Ohio provides no statutory nor administrative appeal rights from the Board's refusal to certify his nominating petition. Nevertheless, a writ of mandamus or prohibition might be available, if Miller makes the proper showing of "fraud, corruption, abuse of discretion, or clear disregard of statutes or court determinations." State ex rel. The Limited, Inc., v. Franklin Co. Bd. of Elec., 66 Ohio St.3d 524, 613 N.E.2d 634, 635 (1993). See also State ex rel. Clinard v. Greene County Bd. of Elec., 51 Ohio St.3d 87, 554 N.E.2d 895, 896 (1996). Miller argues that " [f]airness requires procedural safeguards that protect the right to challenge the Board's determination." However, whether an individual has a constitutionally protected interest in becoming a candidate for public office is not clear.8  In any event, we need not address this issue because Miller received sufficient process. Therefore, we will assume, for the purposes of opinion, that Miller was entitled to some form of process from the Board.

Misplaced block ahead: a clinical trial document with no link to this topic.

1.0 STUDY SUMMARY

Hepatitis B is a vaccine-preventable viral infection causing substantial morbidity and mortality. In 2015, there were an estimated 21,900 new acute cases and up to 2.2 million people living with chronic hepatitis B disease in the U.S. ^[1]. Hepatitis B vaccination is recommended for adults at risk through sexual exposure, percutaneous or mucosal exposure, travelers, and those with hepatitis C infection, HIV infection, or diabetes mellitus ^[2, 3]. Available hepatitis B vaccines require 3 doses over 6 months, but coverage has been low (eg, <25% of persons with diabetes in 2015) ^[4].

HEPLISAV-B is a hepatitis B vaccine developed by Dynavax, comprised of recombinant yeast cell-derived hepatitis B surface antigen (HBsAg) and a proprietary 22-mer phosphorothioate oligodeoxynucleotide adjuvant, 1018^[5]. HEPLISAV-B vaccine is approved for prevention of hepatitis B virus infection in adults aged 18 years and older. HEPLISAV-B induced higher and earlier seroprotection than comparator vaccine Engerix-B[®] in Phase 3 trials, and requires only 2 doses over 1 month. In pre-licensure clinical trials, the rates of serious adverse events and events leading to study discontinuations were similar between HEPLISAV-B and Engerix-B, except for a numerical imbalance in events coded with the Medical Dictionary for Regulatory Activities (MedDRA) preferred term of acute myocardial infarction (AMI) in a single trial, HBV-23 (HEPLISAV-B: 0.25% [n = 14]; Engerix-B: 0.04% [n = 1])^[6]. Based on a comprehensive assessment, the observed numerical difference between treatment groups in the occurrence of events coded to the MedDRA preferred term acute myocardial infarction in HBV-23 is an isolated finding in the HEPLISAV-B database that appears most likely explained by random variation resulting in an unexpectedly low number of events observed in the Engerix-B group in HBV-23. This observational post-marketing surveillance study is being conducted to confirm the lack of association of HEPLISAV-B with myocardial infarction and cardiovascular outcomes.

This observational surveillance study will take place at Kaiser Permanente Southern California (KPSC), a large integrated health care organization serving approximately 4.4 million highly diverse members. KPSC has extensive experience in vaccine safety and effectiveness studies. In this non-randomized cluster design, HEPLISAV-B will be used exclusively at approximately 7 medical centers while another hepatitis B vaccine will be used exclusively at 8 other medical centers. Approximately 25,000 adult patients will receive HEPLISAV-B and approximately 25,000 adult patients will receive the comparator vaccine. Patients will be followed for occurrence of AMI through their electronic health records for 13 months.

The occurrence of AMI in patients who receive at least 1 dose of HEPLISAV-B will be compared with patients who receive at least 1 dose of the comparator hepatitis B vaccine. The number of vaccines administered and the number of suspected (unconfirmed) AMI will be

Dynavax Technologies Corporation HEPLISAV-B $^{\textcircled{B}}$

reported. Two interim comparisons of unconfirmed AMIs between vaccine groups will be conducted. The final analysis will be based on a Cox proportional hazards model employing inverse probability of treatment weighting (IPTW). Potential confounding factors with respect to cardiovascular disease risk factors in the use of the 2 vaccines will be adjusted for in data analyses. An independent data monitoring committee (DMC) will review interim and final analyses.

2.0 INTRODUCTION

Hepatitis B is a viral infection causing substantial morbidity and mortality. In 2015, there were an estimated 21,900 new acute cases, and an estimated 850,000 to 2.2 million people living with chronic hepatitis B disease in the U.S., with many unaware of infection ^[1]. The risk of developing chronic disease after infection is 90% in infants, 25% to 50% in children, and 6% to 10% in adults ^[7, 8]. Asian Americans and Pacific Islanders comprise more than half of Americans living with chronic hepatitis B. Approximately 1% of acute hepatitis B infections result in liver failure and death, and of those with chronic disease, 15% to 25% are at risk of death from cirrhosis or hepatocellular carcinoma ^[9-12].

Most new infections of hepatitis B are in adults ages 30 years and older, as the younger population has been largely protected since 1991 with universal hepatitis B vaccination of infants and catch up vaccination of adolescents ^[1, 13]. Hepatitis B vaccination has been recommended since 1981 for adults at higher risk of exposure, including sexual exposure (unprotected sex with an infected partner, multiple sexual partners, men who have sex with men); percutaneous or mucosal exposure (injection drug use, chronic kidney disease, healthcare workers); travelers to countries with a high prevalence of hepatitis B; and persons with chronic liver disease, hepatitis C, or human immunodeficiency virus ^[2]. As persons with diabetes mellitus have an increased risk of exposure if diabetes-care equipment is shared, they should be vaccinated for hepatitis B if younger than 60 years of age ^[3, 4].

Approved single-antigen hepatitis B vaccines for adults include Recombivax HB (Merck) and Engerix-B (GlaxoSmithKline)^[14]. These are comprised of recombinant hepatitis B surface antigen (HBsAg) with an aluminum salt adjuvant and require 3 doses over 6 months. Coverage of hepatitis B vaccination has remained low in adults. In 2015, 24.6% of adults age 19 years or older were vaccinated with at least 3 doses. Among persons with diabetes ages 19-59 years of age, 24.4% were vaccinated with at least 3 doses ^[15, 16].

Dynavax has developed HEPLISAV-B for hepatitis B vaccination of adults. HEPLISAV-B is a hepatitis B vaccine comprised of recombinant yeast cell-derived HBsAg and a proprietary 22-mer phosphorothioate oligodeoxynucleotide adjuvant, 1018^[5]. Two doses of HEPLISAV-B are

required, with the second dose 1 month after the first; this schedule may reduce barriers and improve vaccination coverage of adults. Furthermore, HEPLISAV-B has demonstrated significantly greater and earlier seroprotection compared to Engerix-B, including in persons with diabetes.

The next step is to determine whether the process given to Miller was constitutionally sufficient. Thompson, 490 U.S. at 459, 109 S. Ct. at 1907-08. Miller was informed in writing that his nominating petition was disqualified because it contained insufficient signatures. He then requested that the Board reconsider its decision, and outlined his reasons for challenging the Board's determination. He was later notified in writing of the hearing, where he was informed that he could be represented by counsel and could bring a court stenographer to take minutes. Miller attended the Board meeting and presented his challenges to the Board's determination. The Board voted at that time to uphold its decision to disqualify Miller's nominating petition. Had the Board abused its discretion in this regard, such as by arbitrarily rejecting a valid group of signatures, Miller could have sought a writ of mandamus in the state court system. See The Limited, Inc., 613 N.E.2d at 635.